shy kids: “Lofty!” Album Review

Written By: Fletcher Bonin

Twitter: @Chillennials321

Rapper Drake and pop star Justin Bieber have done their part to make the Canadian music scene into an actual mainstream category. But what about Canada’s underground pop scene? Well, Toronto based pop trio shy kids released Lofty! in 2015, and if this ten track project is any indication, the genre is thriving. This, their follow up to their 2012 release Field Trips is upbeat, shimmery, and as enjoyable and light as pop music should be. The vocals and instrumentals of Walter Woodman, Patrick Cederberg and Matthew Hornick combine to make a soulful and intimate collection of music. The tender vocals, vulnerable lyrical themes, and glistening instrumental accompaniments create a mystical sensation.

Like most indie pop music, Lofty! is the ideal soundtrack to any escape through cornfields, star gazing summer nights, and used car road trips to your buddy’s college. I liken shy kids sound to bands such as ‘Of Monsters and Men’ or ‘Lumineers’. Basically, bands with alternative instrumentals, artistic musical decisions and quirky, thought provoking, prideful gibberish lyrics. However, if the aforementioned bands are closer to the indie end of the spectrum of the ambiguous genre of indie pop, shy kids fall closer to pop. While they certainly make use of folky, acoustic sounds, they implement far more electric and synthetic sounds and post recording edits.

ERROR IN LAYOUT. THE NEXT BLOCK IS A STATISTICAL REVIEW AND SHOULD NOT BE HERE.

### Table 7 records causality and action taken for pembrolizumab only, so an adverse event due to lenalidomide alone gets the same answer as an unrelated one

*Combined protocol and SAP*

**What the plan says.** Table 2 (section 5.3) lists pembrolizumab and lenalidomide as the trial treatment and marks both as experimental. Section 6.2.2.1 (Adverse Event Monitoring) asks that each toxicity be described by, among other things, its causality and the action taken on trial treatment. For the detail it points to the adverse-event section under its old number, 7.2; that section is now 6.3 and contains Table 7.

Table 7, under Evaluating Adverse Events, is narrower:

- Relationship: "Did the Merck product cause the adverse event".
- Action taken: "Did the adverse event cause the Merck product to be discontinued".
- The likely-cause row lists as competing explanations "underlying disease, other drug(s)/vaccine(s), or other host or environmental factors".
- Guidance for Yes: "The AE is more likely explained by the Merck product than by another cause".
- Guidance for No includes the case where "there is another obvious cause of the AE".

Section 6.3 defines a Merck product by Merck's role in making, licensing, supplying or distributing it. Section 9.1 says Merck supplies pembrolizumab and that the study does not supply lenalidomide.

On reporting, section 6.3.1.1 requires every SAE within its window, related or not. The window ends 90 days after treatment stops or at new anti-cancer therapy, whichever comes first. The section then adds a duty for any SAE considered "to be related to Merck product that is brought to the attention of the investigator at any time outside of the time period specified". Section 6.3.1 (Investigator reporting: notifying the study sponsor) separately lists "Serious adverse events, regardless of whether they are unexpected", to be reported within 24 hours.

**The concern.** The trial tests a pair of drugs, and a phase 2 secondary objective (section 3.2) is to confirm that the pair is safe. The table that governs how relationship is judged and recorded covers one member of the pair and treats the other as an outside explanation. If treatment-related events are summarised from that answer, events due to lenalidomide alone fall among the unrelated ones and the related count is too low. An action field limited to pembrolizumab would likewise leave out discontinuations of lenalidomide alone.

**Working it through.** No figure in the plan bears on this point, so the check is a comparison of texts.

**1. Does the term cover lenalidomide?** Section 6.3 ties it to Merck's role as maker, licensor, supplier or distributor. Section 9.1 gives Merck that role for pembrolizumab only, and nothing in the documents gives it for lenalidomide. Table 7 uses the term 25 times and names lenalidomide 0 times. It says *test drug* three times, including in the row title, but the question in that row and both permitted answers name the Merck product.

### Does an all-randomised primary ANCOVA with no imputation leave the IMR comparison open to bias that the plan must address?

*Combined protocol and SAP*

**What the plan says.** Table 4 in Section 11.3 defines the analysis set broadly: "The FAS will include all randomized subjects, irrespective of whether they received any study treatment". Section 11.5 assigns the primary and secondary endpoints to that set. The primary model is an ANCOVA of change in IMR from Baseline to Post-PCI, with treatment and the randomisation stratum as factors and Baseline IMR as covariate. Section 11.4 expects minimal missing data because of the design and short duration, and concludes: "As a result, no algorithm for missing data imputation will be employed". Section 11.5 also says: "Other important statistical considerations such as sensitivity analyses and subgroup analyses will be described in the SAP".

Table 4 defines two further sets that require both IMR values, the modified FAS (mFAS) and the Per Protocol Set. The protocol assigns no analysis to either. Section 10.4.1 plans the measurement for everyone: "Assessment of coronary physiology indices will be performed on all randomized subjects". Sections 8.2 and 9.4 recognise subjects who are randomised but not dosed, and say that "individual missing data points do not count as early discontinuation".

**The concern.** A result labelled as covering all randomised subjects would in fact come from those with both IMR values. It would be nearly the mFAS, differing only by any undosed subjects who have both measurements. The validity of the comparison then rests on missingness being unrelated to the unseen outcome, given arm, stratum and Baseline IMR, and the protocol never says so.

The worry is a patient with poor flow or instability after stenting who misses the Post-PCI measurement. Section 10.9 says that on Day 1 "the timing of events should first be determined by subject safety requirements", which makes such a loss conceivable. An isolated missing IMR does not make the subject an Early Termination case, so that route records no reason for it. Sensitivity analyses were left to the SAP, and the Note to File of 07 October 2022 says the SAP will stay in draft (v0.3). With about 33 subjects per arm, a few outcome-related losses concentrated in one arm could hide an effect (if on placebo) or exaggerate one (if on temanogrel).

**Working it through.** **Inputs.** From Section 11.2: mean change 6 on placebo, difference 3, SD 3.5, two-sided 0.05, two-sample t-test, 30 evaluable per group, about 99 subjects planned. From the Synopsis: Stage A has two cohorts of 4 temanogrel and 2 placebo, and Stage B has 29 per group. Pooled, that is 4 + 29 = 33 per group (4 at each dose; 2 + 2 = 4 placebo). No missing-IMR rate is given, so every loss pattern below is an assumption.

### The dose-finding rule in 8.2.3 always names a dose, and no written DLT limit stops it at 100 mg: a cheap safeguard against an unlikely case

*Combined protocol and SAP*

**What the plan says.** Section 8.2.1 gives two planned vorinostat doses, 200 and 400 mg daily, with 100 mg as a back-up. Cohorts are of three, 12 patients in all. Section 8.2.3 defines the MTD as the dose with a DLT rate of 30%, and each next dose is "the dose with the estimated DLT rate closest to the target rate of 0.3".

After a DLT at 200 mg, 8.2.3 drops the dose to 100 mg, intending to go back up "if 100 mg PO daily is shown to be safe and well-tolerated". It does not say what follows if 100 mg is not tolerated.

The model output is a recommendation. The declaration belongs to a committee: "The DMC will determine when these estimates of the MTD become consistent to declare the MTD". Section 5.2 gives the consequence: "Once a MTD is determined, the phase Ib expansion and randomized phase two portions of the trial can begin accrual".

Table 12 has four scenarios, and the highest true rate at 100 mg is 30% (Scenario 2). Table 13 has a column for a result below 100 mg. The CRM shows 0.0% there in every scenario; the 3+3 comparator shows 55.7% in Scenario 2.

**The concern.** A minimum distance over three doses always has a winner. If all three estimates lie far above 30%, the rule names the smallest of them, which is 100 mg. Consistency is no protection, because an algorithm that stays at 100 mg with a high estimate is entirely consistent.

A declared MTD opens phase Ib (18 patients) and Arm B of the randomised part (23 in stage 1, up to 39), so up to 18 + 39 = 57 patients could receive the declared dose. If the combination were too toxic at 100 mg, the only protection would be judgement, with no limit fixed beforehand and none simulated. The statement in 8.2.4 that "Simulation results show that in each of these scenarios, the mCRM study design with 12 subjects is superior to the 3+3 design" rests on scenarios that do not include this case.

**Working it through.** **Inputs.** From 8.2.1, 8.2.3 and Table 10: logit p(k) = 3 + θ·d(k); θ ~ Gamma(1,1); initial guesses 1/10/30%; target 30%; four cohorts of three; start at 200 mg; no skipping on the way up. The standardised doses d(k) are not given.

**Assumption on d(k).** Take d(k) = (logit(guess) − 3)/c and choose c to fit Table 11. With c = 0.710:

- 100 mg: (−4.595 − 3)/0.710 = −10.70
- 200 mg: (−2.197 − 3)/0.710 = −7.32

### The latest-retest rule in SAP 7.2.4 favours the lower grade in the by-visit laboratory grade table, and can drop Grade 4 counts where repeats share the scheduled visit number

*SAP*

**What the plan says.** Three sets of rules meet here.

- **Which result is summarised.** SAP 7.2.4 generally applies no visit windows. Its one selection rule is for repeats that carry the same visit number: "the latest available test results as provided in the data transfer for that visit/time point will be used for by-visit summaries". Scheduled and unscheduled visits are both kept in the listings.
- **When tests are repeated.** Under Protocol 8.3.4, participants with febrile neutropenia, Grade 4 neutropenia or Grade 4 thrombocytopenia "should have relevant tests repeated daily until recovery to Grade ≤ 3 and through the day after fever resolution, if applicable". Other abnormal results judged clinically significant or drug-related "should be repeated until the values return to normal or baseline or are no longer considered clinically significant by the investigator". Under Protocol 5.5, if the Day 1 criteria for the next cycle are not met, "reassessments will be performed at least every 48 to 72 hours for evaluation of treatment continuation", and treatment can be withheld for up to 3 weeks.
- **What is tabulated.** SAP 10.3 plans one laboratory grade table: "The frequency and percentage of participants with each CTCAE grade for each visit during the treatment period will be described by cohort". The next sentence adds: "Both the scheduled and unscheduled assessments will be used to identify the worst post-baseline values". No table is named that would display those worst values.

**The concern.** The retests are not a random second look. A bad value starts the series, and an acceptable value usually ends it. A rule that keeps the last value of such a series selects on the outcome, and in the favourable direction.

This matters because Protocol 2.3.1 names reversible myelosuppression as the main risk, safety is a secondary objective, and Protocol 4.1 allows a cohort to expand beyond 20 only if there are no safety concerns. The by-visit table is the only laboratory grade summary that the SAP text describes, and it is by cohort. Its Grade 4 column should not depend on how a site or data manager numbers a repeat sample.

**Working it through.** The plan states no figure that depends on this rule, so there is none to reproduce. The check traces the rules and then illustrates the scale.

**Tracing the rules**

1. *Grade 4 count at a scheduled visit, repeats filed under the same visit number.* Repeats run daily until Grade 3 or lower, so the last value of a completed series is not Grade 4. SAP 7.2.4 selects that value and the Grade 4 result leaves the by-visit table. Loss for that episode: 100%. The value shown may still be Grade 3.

And, to clarify, I do not mean this as a critique. Lofty! is a very enjoyable album that stands out from the crowd with its experimental noise. My favorite track off the album is the wild and raucous hit single ‘Rockets’. On this track, the beat starts slow and traditionally plodding in typical folk style. From here, however, the beat builds into an intense chant, before settling somewhere between these two elements for the bridge. The chorus is sing song and joyous, chanting, “la-la-la-lollipop rockets bubble gumdrops candy crystallize, can it simplify.” I find this nonsensical seeming refrain to be indicative of the group’s unique creativity. They aren’t taking anything too seriously, and perhaps we should take heed of this message.

Other tracks I’d recommend are the slow and enchanting ‘Which Wine’ as well as their other hit single ‘Flow Thru Another’ which is as shimmery and captivating as anything they produce. To be transported to a world in which up is down and that’s ok, simply hit shuffle on shy kids 2015 release Lofty! and let yourself be caught in their strangely wonderful wave.